- Managing supply chain and logistics disruptions because price fluctuations, unforeseen shipping delays, and other factors can be costly. As the last leg of the supply chain, shipping determines the consumer’s overall satisfaction levels. Rather than doing everything themselves, brands are better off partnering with an experienced logistics supply chain partner.
They must strategically deploy human, social and economic resources across the supply chain as they now face competition from local, established players. For instance, Groupon entered the Chinese market as a group-buying deals site. It went ahead without a proper understanding of the buying attitude of the locals and therefore failed to capitalise on the opportunity.
- Portfolio management is critical because brands cannot assume that a product line that performs well in one market will perform well in another. New product lines need to be planned and executed well to avoid chaos or complications while doing business in unfamiliar geographies. Bisleri, a popular mineral water brand, was unable to replicate this success in other beverages such as Pina Colada, Fonzo, and so on.
- Protecting brand identity and integrity across geographies must be handled strategically by top management while also bringing in local flavors and cultural elements of different markets.
- Managing tax, duty, and payment as they differ depending on country-specific policies. Brands must prepare and plan ahead of time to address local taxation and currency requirements.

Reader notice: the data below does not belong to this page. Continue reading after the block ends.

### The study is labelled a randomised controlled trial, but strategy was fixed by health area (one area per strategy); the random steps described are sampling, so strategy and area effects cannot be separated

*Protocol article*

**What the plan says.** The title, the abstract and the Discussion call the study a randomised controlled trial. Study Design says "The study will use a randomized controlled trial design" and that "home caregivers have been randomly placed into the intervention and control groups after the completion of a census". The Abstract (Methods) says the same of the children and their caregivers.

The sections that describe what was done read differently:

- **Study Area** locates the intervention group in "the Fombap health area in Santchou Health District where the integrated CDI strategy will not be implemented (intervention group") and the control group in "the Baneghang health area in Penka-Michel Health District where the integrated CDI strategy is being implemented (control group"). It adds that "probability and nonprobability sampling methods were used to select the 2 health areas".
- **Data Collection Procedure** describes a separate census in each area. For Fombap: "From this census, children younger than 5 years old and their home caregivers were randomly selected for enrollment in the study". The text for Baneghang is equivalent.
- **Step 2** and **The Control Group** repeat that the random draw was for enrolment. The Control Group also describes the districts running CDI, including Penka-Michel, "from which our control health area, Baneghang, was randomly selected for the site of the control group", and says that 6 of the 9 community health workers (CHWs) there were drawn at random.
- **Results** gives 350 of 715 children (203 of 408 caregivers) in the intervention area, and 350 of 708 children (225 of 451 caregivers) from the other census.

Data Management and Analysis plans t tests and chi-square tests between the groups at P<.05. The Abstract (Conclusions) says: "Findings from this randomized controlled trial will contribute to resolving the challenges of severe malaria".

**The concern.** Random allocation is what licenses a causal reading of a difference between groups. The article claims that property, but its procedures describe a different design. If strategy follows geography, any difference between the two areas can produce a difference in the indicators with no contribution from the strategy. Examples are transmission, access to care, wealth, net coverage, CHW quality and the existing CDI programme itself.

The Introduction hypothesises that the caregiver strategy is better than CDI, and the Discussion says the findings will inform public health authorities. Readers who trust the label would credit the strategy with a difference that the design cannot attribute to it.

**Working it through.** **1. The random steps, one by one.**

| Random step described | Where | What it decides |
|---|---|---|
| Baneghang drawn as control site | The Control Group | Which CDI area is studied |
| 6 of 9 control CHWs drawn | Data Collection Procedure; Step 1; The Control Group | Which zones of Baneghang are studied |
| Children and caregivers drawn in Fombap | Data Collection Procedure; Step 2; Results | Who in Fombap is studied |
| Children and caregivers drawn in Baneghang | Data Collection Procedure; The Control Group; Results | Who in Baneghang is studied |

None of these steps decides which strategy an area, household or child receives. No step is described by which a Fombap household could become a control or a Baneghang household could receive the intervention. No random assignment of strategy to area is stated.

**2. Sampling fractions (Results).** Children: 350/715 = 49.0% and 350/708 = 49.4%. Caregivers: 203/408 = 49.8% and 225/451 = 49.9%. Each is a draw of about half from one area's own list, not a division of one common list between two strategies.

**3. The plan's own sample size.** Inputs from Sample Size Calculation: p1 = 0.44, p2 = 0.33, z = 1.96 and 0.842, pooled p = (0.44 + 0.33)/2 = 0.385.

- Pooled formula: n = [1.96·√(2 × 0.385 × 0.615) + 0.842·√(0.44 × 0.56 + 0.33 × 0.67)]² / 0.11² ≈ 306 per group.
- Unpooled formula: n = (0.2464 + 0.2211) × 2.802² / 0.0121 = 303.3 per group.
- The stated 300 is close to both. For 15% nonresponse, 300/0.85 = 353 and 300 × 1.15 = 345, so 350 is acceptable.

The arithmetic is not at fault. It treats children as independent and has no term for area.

American retail giant, Walmart was forced to pull out of Germany and incurred huge losses after launching 85 stores in the country. This was a result of excessively complex labor laws, red tape and business hours restrictions.
- Management of risk and fraud is crucial and involves putting in adequate research and tools to mitigate and chargeback risk.
After the Chinese ecommerce platform, Nice Tuan expanded into small towns, costs rose disproportionately. The strategy of lowering prices to entice customers and using fake buyers to prop up sales targets set alarm bells ringing among regulators.
- Brands must strategise regional visibility and market listings in order to effectively build visibility and attract new customers using digital marketing tools.
Coors, a successful American beer manufacturer, made the mistake of launching their “Turn it Loose” campaign in Spain without realising that in Spanish, their tagline translated into “suffer from diarrhoea.”
- Managing the last mile without hiccups is critical because it is the point where the brand meets the customer and should be the most satisfying part of the journey. It can make or break the relationship. While the first-mile dispatch is from a centralised fulfilment location, the last mile is distributed across the geographical landscape and need not be near a distribution centre.
Having an effective channel for end-to-end logistics is therefore, of the essence. PepperTap, a Gurgaon-based hyperlocal grocery delivery start-up, raised over $50 Mn but folded within a year due to a negative margin per delivery.
Every entrepreneur envisions their brand crossing international borders. Taking a strategic yet expansive approach by finding the right partner that enables essential features such as strategic tie-ups with carriers, price-sensitive solutions, last-mile deliveries, documentation assistance, and easy integration with global marketplaces can make the journey much smoother.